and the overall drama of the piece reflects the Roman celebration
of Saint Cecilia’s Day 1720, for which Scarlatti composed
and conducted it.
An edition of this Magnificat was prepared from a microfilm
of the never-published handwritten score and performed for the first
time in America on the final concert of our 1992 Festival. After
great demand, it was repeated here in 1994, and today receives another
performance from a new edition. BACK
like Purcell before him, seems to have been quite taken with the
English festivities for Saint Cecilia’s Day for which he composed
two odes: Alexander’s Feast of 1736 (performed in our Festivals
of 1985 and 1998) and the Ode for Saint Cecilia’s Day
of 1739 (performed here in 1983), both to texts by John Dryden.
This Saint Cecilia ode was produced by Handel himself at Lincoln’s
Inn Fields on 17 November 1739 and, because it was a financially
successful crowd-pleaser, was repeated several activities times
that same season. A benefit performance the next year was for the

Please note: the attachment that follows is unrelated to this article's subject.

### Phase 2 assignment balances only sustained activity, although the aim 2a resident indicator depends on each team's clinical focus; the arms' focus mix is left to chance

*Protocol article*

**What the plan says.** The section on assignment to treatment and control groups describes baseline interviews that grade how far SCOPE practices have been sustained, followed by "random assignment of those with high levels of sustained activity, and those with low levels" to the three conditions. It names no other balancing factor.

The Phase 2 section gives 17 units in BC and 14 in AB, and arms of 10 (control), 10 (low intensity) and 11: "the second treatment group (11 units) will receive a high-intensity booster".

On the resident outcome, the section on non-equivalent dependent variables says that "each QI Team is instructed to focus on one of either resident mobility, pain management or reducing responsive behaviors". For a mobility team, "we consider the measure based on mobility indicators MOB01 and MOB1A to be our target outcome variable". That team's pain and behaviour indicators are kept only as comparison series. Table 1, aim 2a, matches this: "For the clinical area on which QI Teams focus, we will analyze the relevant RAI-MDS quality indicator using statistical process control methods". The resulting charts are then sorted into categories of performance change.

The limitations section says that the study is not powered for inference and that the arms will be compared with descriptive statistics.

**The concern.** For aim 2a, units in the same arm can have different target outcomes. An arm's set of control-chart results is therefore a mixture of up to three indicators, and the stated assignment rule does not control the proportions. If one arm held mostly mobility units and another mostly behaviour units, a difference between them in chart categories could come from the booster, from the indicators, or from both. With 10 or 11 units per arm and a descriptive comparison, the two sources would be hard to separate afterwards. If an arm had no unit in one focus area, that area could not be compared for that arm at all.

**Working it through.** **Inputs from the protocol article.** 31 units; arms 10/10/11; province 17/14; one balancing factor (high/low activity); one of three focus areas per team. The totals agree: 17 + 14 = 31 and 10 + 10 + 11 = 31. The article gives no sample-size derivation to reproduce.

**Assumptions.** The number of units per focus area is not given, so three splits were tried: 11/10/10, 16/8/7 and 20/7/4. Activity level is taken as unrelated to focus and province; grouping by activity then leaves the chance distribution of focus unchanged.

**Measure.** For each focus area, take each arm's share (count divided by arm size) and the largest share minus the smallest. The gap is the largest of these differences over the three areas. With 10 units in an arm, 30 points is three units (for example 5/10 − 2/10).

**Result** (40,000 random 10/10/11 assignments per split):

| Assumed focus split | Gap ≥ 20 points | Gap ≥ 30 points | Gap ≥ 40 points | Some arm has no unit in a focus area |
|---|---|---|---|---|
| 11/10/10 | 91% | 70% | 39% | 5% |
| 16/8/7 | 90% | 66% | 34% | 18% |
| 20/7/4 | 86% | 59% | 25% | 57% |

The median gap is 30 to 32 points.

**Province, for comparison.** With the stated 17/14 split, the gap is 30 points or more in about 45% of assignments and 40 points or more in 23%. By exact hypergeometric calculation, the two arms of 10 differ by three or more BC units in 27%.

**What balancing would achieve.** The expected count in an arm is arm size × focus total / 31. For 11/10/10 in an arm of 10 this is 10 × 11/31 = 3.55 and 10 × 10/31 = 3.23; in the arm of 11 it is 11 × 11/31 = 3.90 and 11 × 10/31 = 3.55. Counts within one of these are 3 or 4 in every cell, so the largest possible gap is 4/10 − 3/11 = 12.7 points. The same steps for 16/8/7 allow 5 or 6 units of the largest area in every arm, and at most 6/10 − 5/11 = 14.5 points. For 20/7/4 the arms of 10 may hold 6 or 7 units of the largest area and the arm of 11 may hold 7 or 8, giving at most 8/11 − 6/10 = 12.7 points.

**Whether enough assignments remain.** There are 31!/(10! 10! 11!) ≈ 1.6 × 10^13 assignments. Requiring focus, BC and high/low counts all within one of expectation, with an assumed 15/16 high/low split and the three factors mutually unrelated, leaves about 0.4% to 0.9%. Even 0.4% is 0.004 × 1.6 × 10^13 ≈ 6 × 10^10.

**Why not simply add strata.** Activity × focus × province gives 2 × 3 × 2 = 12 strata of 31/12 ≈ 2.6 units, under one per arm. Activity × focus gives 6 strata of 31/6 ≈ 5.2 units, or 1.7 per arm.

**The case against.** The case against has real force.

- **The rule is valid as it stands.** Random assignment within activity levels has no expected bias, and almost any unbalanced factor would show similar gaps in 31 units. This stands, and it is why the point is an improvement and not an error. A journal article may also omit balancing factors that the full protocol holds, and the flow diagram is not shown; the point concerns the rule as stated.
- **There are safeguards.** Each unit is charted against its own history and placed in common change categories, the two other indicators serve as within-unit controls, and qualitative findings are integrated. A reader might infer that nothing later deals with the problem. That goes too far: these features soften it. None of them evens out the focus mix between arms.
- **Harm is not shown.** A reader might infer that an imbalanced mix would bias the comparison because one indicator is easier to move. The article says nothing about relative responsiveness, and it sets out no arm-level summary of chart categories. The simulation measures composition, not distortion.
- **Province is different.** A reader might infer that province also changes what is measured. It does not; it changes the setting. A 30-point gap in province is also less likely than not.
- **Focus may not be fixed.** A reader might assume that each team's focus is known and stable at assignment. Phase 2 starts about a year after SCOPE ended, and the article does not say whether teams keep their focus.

Fund for Decayed Musicians!
Various colorful solos and choruses describe the place of musical
instruments in the grand scenario of life and human most exalted
use of instruments, thanks to Saint Cecilia who often was pictured
holding a portative, is that for the organ in praise of the Creator
(hear it especially in the soprano aria, “But oh! what art
can teach, what human voice can reach the sacred organ’s praise?”).
Following the soloist’s glorious final phrase, “The
trumpet shall be heard on high,” the trumpet sounds judgment
day when, as the chorus tells us, “the dead shall live, the
living die, and music shall untune the sky.” BACK
great Easter Oratorio has no narration of events in time,
the dramatic solo and solo ensemble recitatives, melodic arias and
splendid choruses being set to non-biblical texts. First performed
as a cantata for Easter of 1725 in Leipzig, it later was extended
into the Oratorium Festo Paschali for four soloists and choir, supported
by an orchestra of three trumpets, timpani, recorders, oboes, strings
and basso continuo (low strings, bassoon and organ). Bach, as was
his habit when hurried, borrowed some of the music from his secular
Shepherd Cantata, written earlier the same year for the birthday
of Duke Christian of Saxe-Weissenfels.
The oratorio designation hinges on the characters represented by
the soloists: Mary, the mother of James, who wiped the feet of Jesus
with her hair after anointing them with oil; Mary Magdalene; and
Peter and John. The chorus represents no historical crowds, but
rather the Christian community that exults in the joy of the Resurrection.
Notes by Burton Karson